Writing Our Stories of Transformation: May 5, 2024

May 6, 2024

Year B, Easter 6                                    Acts 10:44-48                                                            

I was contacted a by radio station that wanted to talk about the history of
Christ Church.
  Of course, I know many of
the highlights and I got a tour of the church when I interviewed here, but I
wanted to hear what stories our educators were regularly telling.
  I contacted one of our educators and asked
him what the go-to stories were. They were all from the 1700s.
  I said, “Don’t you have any from the 1800s or
  And he said, “Well, there are
some, but we mostly stick to the 1700s.”
I understand that.  People come to
Philadelphia because they want to hear about the start of our nation…which was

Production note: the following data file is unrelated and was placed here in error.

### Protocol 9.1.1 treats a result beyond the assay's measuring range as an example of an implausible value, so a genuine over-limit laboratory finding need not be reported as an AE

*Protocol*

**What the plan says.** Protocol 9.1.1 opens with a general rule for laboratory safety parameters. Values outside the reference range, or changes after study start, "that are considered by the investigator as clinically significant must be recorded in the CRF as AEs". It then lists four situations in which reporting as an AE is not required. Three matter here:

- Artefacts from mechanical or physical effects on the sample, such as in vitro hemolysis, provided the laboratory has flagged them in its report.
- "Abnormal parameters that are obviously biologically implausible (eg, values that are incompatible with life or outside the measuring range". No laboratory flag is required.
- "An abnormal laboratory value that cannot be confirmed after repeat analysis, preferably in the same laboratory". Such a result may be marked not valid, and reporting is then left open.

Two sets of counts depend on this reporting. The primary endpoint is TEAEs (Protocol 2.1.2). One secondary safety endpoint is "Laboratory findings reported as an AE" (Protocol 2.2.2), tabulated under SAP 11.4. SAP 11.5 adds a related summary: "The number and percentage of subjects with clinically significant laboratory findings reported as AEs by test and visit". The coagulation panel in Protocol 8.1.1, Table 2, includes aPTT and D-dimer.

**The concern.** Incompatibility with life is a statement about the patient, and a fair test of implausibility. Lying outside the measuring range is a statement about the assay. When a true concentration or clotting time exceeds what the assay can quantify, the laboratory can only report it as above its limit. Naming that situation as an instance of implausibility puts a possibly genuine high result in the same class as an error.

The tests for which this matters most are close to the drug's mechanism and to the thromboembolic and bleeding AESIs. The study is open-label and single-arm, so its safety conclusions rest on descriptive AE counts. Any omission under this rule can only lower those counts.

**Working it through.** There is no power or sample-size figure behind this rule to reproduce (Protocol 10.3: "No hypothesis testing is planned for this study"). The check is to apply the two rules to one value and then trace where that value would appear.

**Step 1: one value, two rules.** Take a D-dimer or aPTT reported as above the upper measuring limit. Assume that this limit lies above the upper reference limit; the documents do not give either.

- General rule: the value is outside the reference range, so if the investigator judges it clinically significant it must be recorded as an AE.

in the 1700s.

some ways, we do the same thing when we tell the story of Christianity. The New
Testament basically covers 100 years. In the Easter season, we emphasize this
even more by replacing the Old Testament reading with readings from the Book of
Acts.  We do this is partly to
distinguish the Easter season from other seasons.  Something big happened on Easter, something
that changed the world for everyone (whether they know it or not).  For these 50 days after Easter, we look ahead
instead of behind.  The Book of Acts
tells the story of the beginning of the Christian Church.  In doing so, it tells of transformation of
individuals and groups.  It doesn’t just
tell the story of what happened before, it gives us a template for our future

            The Acts reading we have for today
seems rather innocuous.  The Holy Spirit
fell on some people and Peter decided to baptize them.  This is chapter 10 of Acts.  In just a few weeks we will hear the
Pentecost story from the 2nd chapter of Acts where the Holy Spirit
fell on people in the form of fire. 
People who did not even know the language that the disciples were
speaking, could suddenly understand the disciples as if they were speaking
their own language.  It was quite a
scene.  Therefore the scene this week is
well…boring in comparison.

            The problem is that we missed a few